Jim, what's your peer-reviewed reference that demonstrates that "toxic tsunamis flooding towns and habitats" are responsible for deformed butterflies? Isn't that just a "popped up conclusion" on your part?

Bob Applebaum said...

jim thinks the paper wasn't peer-reviewed, but it was. donb thinks the science in the report is suspect, but it isn't. The whole point of the study went over the head of the NuclearDiner blogger, who fixated on the May data and a single value of a radiation level (as if a city has radiation at a single level).

jim said...

By peer-review I don't mean by another green group which is like foxes in a henhouse trading forks. It'd like to see a major university or renown international institute with no nuke axes to grind do a true and professional peer review.
After viewing videos of that tsunami scouring villages and coastal towns, carrying far inland a soup of garbage, sludge, gasoline, farm and industrial chemicals and pesticides and raw sewage, it would take a whooper for me not to believe that toxic brew at the least mutagenic. That the study breezed the possibility off so blithely alone makes it a suspect nuke hatchet job. They're not going to resettle chemical imbued superfund sites like Love Canal here for a while and they are non-atomic -- and curiously unpublicized, unlike mildly irradiated nuke sites, so it'll be interesting how Japan deals with land once saturated by a toxic wave. Will nuclear prejudice be in tow?

James Greenidge
Queens NY

Joffan said...

Bob thinks his defiant opinion counts as a rebuttal, but it doesn't.

Bob Applebaum said...

Here is a link to the editorial review board:

http://www.nature.com/srep/eap-ebm/index.html#earthenvironment

You can't just fabricate that they are anti-nuke because you don't like the outcome of the study.

Joffan - well thought out response.

Anonymous said...

Thanks Ralph for the objective assessment and link. If you could put the reports of increased thyroid cysts into perspective too that would be awesome.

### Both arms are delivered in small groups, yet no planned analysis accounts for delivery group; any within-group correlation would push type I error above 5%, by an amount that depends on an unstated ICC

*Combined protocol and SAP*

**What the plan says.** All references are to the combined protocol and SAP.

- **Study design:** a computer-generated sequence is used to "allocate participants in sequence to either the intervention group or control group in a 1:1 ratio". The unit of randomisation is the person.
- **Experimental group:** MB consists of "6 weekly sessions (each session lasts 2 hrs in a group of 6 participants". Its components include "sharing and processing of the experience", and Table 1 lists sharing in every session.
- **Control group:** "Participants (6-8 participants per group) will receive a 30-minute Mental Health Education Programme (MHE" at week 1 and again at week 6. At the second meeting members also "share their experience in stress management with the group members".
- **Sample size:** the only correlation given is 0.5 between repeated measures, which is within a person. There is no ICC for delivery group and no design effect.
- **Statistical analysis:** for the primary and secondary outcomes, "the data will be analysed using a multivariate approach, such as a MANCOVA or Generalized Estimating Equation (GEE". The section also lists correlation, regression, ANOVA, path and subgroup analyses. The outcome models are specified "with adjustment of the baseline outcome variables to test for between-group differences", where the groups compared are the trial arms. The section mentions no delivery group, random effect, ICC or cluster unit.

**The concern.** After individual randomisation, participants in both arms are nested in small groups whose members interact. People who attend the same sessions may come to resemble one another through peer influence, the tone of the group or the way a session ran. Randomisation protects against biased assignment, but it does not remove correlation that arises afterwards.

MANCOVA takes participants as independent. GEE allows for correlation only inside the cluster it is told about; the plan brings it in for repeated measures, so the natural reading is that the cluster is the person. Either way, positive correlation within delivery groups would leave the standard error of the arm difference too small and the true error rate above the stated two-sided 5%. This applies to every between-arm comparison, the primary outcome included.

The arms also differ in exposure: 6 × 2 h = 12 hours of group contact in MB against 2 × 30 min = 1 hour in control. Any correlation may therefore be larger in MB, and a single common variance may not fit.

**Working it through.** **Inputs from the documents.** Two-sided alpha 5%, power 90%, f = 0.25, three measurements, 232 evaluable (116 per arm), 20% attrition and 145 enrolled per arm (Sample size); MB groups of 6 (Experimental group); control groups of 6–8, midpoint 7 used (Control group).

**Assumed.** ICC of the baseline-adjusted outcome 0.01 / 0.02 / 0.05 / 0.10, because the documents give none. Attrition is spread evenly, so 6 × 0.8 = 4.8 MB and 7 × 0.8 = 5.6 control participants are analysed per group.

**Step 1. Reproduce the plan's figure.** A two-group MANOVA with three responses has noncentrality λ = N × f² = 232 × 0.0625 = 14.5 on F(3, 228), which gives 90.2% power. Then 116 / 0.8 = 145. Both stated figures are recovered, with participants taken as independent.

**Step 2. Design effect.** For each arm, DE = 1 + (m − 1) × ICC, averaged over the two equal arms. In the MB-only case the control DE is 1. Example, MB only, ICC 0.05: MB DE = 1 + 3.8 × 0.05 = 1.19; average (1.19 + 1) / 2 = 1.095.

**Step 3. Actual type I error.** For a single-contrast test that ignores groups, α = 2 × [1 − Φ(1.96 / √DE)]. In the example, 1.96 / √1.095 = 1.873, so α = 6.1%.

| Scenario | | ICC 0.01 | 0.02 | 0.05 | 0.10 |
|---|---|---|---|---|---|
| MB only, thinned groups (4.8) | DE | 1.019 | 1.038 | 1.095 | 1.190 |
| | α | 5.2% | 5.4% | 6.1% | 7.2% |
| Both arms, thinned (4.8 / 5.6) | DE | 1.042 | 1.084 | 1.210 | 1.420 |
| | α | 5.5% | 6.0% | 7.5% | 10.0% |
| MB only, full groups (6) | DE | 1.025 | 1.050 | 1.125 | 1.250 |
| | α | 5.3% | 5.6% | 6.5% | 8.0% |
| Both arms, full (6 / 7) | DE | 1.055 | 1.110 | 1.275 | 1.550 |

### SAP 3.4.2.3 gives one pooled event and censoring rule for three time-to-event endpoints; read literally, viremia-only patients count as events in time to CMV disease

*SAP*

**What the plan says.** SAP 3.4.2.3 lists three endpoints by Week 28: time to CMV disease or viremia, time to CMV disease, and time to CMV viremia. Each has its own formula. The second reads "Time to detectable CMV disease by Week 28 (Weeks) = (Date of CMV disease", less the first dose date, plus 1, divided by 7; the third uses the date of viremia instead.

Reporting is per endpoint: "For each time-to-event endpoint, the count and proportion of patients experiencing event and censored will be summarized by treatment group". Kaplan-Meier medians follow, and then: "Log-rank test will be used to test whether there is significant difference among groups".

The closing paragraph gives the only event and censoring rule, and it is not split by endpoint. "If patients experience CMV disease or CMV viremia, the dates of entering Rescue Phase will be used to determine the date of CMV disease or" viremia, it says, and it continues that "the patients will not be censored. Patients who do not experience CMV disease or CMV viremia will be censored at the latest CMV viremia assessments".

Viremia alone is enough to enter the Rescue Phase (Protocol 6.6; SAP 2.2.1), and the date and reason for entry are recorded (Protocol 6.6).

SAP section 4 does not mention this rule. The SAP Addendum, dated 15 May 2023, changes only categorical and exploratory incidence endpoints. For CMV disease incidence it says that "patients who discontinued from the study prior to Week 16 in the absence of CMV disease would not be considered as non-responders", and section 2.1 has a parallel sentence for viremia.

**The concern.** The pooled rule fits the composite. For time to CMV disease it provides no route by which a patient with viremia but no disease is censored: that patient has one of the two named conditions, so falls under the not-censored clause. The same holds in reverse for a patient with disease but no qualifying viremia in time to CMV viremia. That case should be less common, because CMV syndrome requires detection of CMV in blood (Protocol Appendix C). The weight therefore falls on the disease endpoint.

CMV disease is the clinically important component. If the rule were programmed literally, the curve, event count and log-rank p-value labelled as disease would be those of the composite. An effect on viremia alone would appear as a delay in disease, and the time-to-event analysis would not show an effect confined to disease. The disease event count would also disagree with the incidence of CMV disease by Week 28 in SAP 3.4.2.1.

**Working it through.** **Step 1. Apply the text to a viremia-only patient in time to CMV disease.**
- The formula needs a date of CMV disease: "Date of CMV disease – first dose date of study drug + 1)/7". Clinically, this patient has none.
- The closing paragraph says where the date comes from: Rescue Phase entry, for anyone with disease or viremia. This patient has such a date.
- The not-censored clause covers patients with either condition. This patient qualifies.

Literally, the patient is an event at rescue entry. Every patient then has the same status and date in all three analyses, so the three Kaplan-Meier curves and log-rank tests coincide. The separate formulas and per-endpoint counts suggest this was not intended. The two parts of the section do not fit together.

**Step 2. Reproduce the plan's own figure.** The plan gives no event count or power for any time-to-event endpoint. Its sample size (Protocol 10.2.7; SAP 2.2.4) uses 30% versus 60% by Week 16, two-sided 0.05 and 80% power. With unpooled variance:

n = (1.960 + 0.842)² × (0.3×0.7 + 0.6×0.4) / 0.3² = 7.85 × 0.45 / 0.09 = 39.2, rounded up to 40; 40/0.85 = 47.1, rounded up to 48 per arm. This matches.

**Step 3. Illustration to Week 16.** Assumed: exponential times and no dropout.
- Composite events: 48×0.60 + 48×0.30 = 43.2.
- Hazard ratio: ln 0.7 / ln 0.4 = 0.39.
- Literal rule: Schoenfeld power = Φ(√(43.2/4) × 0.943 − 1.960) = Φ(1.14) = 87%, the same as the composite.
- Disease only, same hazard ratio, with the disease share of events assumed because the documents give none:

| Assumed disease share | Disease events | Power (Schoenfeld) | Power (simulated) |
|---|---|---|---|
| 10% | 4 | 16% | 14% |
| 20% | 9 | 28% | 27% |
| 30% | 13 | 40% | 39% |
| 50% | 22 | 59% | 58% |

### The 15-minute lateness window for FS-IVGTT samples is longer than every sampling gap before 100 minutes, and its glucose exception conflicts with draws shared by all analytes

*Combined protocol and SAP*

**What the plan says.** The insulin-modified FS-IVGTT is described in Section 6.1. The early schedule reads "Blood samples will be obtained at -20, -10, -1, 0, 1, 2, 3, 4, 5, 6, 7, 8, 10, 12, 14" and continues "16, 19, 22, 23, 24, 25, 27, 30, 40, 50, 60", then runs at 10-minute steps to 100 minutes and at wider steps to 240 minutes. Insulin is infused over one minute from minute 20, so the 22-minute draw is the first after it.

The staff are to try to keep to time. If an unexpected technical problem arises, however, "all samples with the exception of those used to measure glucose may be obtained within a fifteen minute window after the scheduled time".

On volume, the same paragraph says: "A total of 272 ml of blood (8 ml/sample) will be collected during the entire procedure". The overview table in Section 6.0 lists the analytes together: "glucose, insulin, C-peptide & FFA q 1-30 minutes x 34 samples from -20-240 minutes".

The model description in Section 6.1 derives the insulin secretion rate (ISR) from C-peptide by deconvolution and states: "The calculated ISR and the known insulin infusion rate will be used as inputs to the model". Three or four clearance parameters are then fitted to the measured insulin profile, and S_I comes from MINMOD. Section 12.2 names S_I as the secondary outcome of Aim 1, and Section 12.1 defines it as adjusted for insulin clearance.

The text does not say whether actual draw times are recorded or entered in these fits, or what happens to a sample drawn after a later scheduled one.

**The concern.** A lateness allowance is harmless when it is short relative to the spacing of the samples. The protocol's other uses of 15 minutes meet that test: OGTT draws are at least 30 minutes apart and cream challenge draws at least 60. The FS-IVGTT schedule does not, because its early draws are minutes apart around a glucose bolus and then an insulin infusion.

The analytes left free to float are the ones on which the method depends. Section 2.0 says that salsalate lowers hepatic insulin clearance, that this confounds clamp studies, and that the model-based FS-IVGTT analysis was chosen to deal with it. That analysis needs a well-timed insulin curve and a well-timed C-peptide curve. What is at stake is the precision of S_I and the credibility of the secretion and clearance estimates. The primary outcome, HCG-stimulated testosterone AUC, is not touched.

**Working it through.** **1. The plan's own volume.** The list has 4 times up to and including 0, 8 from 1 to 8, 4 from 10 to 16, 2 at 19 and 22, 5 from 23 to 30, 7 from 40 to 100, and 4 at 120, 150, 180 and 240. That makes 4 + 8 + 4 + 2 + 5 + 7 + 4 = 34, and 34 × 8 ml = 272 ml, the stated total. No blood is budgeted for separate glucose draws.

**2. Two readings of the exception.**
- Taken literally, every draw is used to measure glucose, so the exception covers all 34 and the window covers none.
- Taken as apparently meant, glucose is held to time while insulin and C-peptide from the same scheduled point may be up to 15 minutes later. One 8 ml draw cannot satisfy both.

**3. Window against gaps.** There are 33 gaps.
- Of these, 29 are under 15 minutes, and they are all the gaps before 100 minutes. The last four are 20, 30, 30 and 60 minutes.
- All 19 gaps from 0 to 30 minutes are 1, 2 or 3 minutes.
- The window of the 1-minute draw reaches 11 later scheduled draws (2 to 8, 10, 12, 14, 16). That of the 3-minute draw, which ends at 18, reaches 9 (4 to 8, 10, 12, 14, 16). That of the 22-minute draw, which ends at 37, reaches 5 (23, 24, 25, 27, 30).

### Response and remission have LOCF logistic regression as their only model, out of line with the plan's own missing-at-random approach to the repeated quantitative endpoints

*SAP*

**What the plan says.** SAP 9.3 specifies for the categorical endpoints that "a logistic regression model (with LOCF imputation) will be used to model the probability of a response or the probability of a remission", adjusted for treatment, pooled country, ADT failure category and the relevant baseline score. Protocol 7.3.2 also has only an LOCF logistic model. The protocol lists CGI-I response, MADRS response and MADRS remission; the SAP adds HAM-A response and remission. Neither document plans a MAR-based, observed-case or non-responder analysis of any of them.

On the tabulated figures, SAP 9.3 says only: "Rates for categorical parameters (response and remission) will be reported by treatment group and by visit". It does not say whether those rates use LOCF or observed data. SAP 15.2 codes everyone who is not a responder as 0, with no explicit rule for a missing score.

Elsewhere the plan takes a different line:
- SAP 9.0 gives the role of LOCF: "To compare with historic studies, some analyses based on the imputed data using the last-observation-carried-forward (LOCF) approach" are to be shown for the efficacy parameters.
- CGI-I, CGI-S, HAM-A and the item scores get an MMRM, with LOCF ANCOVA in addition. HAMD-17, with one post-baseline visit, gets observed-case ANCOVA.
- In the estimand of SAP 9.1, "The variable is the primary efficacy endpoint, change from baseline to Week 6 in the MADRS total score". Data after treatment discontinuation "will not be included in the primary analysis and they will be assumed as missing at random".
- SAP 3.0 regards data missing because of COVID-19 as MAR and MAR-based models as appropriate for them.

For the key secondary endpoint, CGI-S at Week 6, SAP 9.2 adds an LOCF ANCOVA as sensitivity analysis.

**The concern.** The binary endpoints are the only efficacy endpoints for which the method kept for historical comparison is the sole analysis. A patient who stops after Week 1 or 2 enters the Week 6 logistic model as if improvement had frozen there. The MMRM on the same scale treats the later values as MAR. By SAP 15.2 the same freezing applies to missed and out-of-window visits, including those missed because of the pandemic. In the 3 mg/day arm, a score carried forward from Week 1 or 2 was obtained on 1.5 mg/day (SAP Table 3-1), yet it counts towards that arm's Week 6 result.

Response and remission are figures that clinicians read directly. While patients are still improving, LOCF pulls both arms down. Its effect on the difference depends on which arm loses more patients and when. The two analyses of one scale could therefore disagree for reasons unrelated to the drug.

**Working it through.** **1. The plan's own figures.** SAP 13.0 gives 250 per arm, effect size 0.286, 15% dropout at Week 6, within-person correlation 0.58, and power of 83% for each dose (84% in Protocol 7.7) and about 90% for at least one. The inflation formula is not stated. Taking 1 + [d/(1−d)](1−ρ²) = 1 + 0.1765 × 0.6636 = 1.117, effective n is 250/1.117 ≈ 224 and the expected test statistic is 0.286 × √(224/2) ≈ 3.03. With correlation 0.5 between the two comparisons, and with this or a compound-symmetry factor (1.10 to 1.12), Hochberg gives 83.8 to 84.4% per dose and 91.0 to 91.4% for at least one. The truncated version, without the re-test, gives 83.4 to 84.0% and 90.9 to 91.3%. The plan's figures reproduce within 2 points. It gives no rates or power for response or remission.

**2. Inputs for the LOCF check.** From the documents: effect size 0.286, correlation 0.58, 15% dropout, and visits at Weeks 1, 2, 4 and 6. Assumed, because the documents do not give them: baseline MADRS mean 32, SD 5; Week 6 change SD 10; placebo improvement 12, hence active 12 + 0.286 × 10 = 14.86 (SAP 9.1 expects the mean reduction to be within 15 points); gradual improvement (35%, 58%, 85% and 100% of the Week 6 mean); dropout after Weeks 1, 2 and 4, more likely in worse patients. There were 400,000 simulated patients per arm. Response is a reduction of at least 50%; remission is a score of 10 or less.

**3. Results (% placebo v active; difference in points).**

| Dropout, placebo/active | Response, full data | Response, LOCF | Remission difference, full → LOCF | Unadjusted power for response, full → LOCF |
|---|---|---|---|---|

Anonymous said...

Please note this butterfly has a large abdomen and wrinkled wings. Do you not remember Bio-101, where butterflies fresh from the chrysalis pump body fluids into their wings to expand them? It looks like this specimen was deliberately collected during that process and mounted to show a desired effect.

Anonymous said...

Good science is reproducible. If there were several independent studies with some quantifiable liekert-type measures such that standard deviations and variances could be determined then the report may have weight. Too much of the science world postulates or hypothesizes wild notions with very little supporting data. Maybe they have a likely hypothesis, but they need to collect the data, do the experiments and then draw their conclusions. Sample size does mean something and measuring methods must be determined and agreed upon. A few photographs are weak evidence.

Anonymous said...

Just read a newspaper article in a Japanese newspaper this weekend. Lots of anti-Nuclear sentiment, but the most surprising things is that one of the arguements against nuclear power is "the release of CO2 into the environment".

Really? That is some fine scientific reasoning.

jim said...

Re: http://www.nature.com/srep/2012/120809/srep00570/full/srep00570.html

NEI, let's hear a peep!